OpenJurist

478 F2d 915 Langston v. E Johnson

478 F.2d 915

156 U.S.App.D.C. 5

Lathall D. LANGSTON, Appellant,
v.
Donald E. JOHNSON et al., Administrator of Veterans Affairs.

No. 71-1269.

United States Court of Appeals,
District of Columbia Circuit.

Argued Oct. 24, 1972.
Decided May 3, 1973.

Alan Dranitzke, Washington, D. C., for appellant. David Rein, Washington, D. C., was on the brief, for appellant.

Michael H. Stein, Atty., Dept. of Justice, with whom L. Patrick Gray, III, Asst. Atty. Gen., at the time the brief was filed, Thomas A. Flannery, U. S. Atty., at the time the brief was filed and Alan S. Rosenthal, Atty., Dept. of Justice, were on the brief, for appellee.

Before DANAHER, Senior Circuit Judge, and ROBINSON and WILKEY, Circuit Judges.

SPOTTSWOOD W. ROBINSON, III, Circuit Judge:

1

In 1952, the Administrator of Veterans Affairs terminated a 1944 award of monthly disability compensation benefits in favor of appellant, a World War II veteran. The ground assigned for the revocation was a new determination, contrary to the old, that appellant's disability was unrelated to his military service, and that the award "involve[d] a clear and unmistakable error." In 1968, appellant brought suit in the District Court seeking a judgment declaring the Administrator's action null and void, and directing the restoration of compensation from the date on which it had been discontinued. Appellant's complaint alleged that the Administrator's underlying conclusion that the disability was not service-connected was without supporting evidence. For those reasons, the complaint charged, the termination deprived appellant of compensation without due process of law.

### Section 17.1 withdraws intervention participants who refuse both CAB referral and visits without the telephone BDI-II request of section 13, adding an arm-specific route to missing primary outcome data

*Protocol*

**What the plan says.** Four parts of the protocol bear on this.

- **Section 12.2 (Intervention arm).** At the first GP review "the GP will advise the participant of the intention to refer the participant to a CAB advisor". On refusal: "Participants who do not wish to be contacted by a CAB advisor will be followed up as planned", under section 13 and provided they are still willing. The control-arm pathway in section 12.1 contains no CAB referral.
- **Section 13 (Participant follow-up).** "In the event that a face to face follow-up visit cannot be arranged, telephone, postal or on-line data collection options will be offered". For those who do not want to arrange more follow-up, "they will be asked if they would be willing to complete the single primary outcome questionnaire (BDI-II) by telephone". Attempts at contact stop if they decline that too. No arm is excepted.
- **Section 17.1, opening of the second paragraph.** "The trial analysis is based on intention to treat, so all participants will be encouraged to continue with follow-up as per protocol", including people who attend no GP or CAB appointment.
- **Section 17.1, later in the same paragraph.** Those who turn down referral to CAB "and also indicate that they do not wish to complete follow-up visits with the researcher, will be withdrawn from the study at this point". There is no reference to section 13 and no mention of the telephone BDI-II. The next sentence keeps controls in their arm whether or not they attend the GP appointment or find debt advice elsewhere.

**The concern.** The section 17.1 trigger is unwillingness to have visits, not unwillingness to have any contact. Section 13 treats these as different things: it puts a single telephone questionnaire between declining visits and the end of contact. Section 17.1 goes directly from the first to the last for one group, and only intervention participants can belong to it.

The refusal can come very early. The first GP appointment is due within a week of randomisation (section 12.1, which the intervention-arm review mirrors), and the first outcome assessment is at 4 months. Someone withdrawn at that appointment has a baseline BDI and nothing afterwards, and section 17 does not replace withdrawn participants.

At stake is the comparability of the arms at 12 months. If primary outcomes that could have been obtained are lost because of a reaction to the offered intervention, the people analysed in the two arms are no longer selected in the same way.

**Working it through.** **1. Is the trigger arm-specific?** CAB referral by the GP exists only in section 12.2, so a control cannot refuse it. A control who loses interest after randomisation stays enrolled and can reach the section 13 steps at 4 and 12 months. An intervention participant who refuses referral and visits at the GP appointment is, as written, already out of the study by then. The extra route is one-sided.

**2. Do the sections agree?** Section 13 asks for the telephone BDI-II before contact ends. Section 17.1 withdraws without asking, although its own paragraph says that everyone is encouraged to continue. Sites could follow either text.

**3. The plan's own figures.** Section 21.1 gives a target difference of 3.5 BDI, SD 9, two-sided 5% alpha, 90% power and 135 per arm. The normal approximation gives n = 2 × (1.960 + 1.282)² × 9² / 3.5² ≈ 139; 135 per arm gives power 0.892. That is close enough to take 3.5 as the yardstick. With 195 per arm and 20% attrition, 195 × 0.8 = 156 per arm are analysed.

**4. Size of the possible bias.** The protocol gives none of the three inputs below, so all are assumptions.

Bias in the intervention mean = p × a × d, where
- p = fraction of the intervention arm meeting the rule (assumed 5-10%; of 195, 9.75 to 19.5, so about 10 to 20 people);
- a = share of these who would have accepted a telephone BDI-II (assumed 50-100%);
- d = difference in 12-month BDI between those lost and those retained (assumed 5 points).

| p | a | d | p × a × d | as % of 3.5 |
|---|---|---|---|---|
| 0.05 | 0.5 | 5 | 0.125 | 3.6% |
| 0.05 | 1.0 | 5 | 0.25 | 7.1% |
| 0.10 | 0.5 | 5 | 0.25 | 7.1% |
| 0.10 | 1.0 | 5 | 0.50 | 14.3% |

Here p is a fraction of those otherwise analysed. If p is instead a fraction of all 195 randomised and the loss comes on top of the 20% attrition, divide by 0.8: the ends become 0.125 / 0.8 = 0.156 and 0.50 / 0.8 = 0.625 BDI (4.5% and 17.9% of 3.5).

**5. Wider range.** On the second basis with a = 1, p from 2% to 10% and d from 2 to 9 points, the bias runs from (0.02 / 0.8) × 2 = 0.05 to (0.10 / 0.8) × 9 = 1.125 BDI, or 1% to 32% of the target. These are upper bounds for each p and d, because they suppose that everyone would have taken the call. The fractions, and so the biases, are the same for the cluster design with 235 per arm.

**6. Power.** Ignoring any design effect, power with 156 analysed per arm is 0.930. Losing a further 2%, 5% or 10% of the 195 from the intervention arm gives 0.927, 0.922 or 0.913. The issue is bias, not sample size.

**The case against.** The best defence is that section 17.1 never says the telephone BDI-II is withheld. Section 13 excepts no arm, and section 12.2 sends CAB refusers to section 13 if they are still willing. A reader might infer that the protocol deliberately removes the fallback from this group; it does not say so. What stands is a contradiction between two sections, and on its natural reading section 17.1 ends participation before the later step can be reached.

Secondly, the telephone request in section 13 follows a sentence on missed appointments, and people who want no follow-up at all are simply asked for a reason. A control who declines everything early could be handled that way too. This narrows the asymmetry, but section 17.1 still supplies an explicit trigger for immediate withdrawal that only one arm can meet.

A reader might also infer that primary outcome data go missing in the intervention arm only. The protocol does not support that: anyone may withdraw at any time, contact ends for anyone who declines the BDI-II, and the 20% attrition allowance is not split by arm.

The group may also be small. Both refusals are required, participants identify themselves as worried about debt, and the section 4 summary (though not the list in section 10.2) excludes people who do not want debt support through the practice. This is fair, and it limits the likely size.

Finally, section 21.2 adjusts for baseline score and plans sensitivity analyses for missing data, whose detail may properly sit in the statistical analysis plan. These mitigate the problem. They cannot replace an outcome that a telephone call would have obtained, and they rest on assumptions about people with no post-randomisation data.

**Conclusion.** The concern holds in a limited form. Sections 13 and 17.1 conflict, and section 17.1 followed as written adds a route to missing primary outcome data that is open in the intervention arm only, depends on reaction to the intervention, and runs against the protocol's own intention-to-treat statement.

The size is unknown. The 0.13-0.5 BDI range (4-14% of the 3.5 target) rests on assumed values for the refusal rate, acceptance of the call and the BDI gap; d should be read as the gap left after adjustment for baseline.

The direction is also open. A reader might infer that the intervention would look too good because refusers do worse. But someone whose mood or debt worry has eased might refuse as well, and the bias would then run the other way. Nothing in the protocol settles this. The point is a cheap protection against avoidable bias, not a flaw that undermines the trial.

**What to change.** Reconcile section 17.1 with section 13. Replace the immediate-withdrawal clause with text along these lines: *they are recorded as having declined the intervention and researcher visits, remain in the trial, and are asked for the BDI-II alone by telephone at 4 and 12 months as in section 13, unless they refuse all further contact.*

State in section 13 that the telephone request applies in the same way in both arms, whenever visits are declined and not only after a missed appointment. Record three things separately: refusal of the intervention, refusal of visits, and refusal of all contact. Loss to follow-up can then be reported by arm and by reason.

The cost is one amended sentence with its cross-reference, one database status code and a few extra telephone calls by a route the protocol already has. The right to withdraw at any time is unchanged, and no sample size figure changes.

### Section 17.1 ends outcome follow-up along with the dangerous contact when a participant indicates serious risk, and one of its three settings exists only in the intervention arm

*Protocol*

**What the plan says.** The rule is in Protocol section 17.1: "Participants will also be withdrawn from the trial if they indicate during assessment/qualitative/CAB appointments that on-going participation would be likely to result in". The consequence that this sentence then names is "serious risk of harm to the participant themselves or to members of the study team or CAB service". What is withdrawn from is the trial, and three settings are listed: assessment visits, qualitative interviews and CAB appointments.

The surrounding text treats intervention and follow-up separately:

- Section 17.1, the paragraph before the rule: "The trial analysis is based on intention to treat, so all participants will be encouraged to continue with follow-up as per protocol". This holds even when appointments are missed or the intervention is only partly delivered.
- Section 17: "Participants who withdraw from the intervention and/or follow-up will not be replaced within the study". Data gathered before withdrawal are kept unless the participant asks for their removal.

2

In answer to the complaint, the Administrator urged, inter alia, that the District Court lacked subject-matter jurisdiction of the action, a position unsustainable at the time. By this court's construction of the then provision of 38 U.S.C. Sec. 211(a) rendering the Administrator's decisions on "claim[s]" for veterans' noncontractual benefits judicially unreviewable,1 suits could be maintained for disability compensation terminated after having been previously awarded, as distinguished from compensation denied when originally claimed.2 But while appellant's case was pending in the District Court, Congress amended Section 211(a) to eliminate that distinction and to put the Administrator's decisions in either category beyond the purview of the courts.3 On that basis, the District Court dismissed appellant's action.

3